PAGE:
Marty’s photo of the day #1736: It’s Photos of Endangered Edens Week Pt 2, featuring pictures from my new book Endangered Edens: Exploring the Arctic National Wildlife Refuge, Costa Rica, the Everglades, and Puerto Rico.
This short excerpt from my Puerto Rico chapter explains this unusual photo:
On one hike, through the Guánica State Forest, nearly every bush had a contingent of tiny lizards scurrying for cover. We also spotted a skink with an iridescent turquoise tail. Unfortunately, it disappeared under the leaf litter before I could photograph it. I was glad to have guaranteed snakes to look forward to. Otherwise, my herping efforts would have been frustrating. Little lizards are kind of like an opening band at a rock concert. The band could turn out to be a great new discovery, but in most cases, you are ready for the main attraction long before the opener leaves the stage.
Despite my inability to find any snakes or other large herps, the Guánica State Forest was a fascinating hike, as it contains the largest remaining tropical dry coastal forest in the world (almost ten thousand acres). Because the Codillera Central mountain chain does such an efficient job of blocking rain clouds, the forest receives only about thirty inches of precipitation each year. (For comparison, San Juan, on the opposite side of the island, averages fifty-six inches per year.)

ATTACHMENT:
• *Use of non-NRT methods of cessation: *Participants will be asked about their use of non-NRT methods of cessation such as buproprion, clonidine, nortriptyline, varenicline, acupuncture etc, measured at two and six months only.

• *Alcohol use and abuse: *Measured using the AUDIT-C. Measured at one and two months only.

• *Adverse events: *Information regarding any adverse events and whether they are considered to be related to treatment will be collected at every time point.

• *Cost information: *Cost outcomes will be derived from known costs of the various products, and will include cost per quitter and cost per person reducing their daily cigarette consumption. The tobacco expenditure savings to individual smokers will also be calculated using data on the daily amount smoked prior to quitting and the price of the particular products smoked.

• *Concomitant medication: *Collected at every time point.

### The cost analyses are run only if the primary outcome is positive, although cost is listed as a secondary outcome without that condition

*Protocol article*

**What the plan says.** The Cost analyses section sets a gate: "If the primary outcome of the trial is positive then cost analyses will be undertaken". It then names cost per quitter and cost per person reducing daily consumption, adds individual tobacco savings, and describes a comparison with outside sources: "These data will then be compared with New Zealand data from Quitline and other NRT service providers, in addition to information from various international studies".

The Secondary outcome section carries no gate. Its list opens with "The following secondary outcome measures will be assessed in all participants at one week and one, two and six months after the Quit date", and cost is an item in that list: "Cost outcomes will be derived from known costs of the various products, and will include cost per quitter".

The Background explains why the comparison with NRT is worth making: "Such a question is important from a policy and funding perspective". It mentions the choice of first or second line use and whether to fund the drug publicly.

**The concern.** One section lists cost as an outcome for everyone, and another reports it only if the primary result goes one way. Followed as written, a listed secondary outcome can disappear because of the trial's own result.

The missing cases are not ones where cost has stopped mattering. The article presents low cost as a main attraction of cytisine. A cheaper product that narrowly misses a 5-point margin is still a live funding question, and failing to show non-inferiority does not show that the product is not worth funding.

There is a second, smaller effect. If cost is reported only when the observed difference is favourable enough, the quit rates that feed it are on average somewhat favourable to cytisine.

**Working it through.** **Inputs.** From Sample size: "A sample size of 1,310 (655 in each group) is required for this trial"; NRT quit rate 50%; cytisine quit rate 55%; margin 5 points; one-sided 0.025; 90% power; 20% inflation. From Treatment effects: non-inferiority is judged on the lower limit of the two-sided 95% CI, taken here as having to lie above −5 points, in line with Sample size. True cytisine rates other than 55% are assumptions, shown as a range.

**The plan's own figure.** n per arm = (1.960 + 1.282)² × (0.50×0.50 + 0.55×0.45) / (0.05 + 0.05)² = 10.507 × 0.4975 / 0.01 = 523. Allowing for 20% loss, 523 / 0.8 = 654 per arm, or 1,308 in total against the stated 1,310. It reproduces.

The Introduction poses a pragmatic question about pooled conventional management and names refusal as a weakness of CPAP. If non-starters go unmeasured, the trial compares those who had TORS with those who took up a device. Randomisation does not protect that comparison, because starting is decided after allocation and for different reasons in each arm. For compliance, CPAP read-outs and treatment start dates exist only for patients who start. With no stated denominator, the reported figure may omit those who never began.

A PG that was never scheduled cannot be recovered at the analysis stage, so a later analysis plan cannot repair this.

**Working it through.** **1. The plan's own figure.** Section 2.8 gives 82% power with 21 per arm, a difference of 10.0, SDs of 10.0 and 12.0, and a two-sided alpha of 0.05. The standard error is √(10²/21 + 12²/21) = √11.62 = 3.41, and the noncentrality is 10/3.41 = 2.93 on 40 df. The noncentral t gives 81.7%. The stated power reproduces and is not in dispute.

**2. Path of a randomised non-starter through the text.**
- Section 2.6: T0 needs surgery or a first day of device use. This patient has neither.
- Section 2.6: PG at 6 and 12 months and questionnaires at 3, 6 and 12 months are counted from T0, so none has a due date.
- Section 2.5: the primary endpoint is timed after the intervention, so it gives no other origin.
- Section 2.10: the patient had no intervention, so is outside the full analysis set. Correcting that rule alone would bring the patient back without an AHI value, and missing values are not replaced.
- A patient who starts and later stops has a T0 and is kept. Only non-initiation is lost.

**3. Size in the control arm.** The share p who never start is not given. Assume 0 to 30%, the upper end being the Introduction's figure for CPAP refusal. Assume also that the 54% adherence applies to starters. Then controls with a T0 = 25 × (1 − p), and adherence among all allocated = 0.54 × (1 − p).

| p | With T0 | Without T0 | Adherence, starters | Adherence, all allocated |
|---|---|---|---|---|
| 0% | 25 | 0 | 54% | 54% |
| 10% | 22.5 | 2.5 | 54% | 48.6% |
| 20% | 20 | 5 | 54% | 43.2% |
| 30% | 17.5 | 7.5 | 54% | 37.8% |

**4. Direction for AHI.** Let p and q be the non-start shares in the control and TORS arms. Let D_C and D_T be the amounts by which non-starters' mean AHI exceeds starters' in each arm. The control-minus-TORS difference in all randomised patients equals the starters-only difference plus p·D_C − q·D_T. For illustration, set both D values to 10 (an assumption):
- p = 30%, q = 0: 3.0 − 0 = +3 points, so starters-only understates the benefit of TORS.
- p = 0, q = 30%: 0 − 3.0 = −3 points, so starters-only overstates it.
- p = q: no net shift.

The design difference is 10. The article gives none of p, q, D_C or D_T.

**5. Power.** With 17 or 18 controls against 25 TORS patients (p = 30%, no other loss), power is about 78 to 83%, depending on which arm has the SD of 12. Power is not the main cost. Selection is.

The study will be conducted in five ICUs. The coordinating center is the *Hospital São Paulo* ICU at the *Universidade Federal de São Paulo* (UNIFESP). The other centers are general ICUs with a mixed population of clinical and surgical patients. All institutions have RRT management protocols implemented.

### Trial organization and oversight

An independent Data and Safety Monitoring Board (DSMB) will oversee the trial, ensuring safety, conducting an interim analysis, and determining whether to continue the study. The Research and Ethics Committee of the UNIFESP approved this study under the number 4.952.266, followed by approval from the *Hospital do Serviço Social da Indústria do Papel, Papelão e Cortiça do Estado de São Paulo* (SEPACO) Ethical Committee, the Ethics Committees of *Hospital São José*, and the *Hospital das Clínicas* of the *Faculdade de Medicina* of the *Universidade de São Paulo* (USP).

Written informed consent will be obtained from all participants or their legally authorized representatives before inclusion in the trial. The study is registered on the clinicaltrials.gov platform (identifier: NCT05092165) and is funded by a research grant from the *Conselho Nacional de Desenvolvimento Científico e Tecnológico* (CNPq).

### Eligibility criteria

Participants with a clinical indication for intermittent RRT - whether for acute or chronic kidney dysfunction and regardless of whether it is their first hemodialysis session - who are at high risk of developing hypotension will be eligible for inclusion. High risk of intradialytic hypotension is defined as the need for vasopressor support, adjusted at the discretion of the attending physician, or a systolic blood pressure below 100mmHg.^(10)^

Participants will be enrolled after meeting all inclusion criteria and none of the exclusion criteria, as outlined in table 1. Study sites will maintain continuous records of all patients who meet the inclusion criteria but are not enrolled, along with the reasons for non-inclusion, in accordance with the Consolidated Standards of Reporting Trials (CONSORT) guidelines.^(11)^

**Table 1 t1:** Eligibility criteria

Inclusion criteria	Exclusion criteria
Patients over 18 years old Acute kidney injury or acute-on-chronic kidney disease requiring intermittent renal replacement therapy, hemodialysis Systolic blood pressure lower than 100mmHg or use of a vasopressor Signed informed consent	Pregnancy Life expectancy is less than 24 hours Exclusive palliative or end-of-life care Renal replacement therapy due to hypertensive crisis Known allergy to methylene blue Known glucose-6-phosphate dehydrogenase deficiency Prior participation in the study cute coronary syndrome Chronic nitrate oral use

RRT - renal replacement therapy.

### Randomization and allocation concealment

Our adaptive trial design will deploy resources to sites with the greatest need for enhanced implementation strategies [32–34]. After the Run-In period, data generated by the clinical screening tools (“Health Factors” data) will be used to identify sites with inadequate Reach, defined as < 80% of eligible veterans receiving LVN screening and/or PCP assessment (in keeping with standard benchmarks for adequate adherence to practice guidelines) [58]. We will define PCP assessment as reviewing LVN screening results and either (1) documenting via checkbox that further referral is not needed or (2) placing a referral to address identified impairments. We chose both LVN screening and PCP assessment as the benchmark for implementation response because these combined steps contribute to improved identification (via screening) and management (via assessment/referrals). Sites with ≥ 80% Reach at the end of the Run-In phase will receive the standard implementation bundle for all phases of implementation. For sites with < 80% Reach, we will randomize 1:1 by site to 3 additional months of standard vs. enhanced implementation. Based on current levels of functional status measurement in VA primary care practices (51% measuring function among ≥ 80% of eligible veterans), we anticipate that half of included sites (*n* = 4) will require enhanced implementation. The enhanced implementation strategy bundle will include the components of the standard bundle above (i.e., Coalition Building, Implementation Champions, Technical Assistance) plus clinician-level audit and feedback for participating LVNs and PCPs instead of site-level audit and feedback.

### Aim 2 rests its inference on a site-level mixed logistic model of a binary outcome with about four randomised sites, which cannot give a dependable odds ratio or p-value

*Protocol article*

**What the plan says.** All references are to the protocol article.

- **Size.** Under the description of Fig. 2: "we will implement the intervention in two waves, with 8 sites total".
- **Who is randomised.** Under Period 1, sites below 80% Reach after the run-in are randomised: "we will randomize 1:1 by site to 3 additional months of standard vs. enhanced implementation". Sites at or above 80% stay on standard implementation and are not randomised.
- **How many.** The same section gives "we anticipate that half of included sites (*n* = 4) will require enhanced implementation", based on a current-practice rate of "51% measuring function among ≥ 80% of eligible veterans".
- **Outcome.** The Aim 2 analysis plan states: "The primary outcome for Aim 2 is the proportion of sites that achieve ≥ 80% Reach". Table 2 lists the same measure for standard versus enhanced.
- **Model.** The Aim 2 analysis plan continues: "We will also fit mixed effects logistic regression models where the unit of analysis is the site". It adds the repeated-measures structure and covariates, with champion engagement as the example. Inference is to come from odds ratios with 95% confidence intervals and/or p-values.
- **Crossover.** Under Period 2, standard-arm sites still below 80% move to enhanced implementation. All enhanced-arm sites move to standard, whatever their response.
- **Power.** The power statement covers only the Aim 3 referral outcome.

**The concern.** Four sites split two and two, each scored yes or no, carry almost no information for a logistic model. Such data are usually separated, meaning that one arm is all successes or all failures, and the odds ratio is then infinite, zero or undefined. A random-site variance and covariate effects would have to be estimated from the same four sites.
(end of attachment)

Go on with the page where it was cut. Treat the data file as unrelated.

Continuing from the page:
Guánica’s dry climate doesn’t mean that plant or animal life is lacking, however. Aside from the abundant lizards, the forest also supports seven hundred species of plants and one hundred species of birds. For me, the most memorable sights were the tracts of large cacti that stretched all the way to the beach. And while all the lizards were busy in the leaf litter, numerous small birds flew among the tall grasses and gnarled trees.